I sat down with Drummer and composer Corrie Dick to talk about his inspirations, the brand new album and the creative process.

How/ when did you start  writing the records for your debut album Impossible Things? Did it all begin with the Alice In Wonderland quote (“sometimes I believe in as many as six impossible things before breakfast”)?

Haha! Well the Alice in Wonderland thing is kind of inconsequential to most of this music to be honest. For me this album is all about the vast epic space of the highlands… a yearning for fresh air and moments of euphoric abandon in the middle of the struggles of everyday life. I’ve been writing for as long as I’ve been playing instruments, so a long time now I guess, and the whole thing felt like it was leading up to this album. Now the album feels like it was leading to something else, I’ve got some ideas for where that might be.

Can you describe your album in three words?

Surging melodic music

Do the band on the album play together regularly?

Yeah, we play in lots of different configurations within the group, the music is versatile like that. I love seeing how the music changes when, for example, Conor (bassist) can’t make it and we just play with organ filling that role, or no bass role at all and all the propulsion has to come from elsewhere.

corrie dickWith nine people playing on the album, how do you get such a consistent and together sound on the recording?

That’s all down to the great musicians in the group and their ability to interpret what I’m trying to say. They are so on the money too. I wanted it to feel as dynamic as a trio would and I guess that’s all down to respect for space. I think there’s a real patience about the way everyone plays on this album. It’s a brave thing to do – not play, but leave space for audiences to hear what wasn’t played.

Do you think about the listener while writing or recording or do you go with what you like and hope everyone else does too?

Oh yeah totally I’m thinking about audience/listener. I want them to have an experience when I play for them and I guess I want to guide them to a particular place, but if they end up somewhere else then that’s good too, as long as I’ve managed to engage people and as long as they get something from it. But also I think that as a musician you have the best chance of connecting with people if you’re playing something you genuinely believe in, people feed off your joy (Stevie Wonder) or your sorrow (Kurt Cobain) or your spirituality (Arvo Pärt).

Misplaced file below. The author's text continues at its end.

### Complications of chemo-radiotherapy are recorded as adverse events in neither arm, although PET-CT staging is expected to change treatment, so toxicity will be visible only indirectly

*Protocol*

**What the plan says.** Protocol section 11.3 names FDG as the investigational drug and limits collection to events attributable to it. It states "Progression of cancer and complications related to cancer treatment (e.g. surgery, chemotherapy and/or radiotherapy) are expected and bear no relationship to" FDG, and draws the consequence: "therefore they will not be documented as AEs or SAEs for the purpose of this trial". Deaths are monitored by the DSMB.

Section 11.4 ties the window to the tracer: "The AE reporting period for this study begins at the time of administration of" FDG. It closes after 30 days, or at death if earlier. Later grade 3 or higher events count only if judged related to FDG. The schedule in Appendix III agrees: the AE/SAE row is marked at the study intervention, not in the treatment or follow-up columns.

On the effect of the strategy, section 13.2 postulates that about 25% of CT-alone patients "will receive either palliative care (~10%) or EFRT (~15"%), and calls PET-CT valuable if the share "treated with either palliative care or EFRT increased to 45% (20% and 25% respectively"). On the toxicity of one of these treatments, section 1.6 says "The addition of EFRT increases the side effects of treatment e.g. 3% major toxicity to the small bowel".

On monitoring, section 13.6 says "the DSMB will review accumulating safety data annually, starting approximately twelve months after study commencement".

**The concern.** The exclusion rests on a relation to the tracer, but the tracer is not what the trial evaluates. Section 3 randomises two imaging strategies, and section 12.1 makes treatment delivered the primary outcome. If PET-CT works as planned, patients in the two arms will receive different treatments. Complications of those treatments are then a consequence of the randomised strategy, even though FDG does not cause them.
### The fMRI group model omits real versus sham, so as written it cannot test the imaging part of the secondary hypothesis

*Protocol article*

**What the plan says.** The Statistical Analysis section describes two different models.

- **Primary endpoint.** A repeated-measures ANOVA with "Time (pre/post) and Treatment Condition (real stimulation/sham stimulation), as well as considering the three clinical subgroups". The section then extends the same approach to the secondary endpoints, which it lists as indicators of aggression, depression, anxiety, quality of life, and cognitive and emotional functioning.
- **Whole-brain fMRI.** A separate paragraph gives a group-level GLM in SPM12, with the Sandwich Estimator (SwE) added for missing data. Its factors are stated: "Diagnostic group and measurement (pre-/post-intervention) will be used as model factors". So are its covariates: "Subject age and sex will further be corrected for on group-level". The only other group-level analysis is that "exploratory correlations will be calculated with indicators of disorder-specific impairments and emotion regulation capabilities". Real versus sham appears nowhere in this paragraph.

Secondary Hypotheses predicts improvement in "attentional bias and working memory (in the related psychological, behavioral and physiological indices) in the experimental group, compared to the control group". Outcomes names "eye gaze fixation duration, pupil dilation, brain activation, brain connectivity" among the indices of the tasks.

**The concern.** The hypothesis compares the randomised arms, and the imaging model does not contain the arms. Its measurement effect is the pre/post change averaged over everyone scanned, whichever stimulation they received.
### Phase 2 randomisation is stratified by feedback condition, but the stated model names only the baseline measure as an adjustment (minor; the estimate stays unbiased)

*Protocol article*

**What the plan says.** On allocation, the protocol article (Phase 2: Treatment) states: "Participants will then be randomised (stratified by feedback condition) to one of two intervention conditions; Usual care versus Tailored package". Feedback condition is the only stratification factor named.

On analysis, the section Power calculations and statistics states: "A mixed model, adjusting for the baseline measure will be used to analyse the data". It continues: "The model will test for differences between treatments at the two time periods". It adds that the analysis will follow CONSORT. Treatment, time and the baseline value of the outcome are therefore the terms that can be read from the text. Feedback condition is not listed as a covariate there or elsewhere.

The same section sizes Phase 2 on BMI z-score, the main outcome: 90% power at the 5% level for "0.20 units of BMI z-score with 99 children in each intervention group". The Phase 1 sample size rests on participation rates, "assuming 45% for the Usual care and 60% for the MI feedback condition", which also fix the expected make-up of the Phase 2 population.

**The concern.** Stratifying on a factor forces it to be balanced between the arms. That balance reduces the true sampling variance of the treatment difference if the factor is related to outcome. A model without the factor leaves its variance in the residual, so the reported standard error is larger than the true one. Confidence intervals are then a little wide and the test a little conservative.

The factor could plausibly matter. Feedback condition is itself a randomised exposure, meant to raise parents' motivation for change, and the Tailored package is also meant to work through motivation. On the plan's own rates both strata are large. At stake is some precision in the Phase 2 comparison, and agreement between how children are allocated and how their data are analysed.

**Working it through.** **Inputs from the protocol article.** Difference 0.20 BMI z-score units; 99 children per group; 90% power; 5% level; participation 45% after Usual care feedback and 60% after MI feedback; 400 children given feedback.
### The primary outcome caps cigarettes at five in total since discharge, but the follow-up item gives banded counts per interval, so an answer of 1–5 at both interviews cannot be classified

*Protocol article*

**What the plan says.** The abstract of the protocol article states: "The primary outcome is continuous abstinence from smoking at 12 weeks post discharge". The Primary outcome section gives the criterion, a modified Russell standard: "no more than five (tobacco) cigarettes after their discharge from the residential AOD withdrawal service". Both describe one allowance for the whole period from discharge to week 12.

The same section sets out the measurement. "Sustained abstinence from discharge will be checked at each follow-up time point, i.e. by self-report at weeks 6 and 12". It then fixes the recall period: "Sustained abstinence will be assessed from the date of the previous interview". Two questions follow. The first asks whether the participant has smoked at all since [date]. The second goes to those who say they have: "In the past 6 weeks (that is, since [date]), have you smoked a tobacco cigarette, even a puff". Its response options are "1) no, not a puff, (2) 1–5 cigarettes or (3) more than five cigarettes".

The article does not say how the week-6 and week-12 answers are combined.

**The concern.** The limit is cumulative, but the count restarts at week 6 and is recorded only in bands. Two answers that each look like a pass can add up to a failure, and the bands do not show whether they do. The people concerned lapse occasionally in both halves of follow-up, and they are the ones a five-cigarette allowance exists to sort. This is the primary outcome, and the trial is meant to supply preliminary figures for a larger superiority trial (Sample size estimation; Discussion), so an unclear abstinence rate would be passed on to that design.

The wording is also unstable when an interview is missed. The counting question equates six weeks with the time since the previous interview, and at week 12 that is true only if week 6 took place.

What are your strongest musical inspirations?

I’m kind of all over the place at the moment – loving everything. Initially I was influenced by drummers like Brian Blade and Jeff Ballard, but my interests have got more varied – I love Chimurenga music of Zimbabwe, and other groovy music like The Meters. Folk music from across the world is a big one for me right now – music that has been refined and refined over generations, music with purpose.

What attracts you to a certain type of music or album?

I don’t know really, it’s such a feeling. Something visceral that makes me grin or dance or weep or hold my breath. Yeah, music that has some kind of power over me.

Even though you have a background in jazz, your album covers a range of genres. Do you think this is the way forward for music, rather than placing every sound in specific categories?

Jazz has always been a fusion of different influences and for me the idea ‘jazz’ is more just an approach to playing that can be seen in all sorts of named ‘genres’, and the sooner people can get out of thinking about music/art in these boxes the more they’ll enjoy musical discoveries. I guess that whole thing is just a tool for record companies to sell albums and direct and control their customers into buying other things that they deem to be ‘the same’. But it’s all music, and thank God for it.

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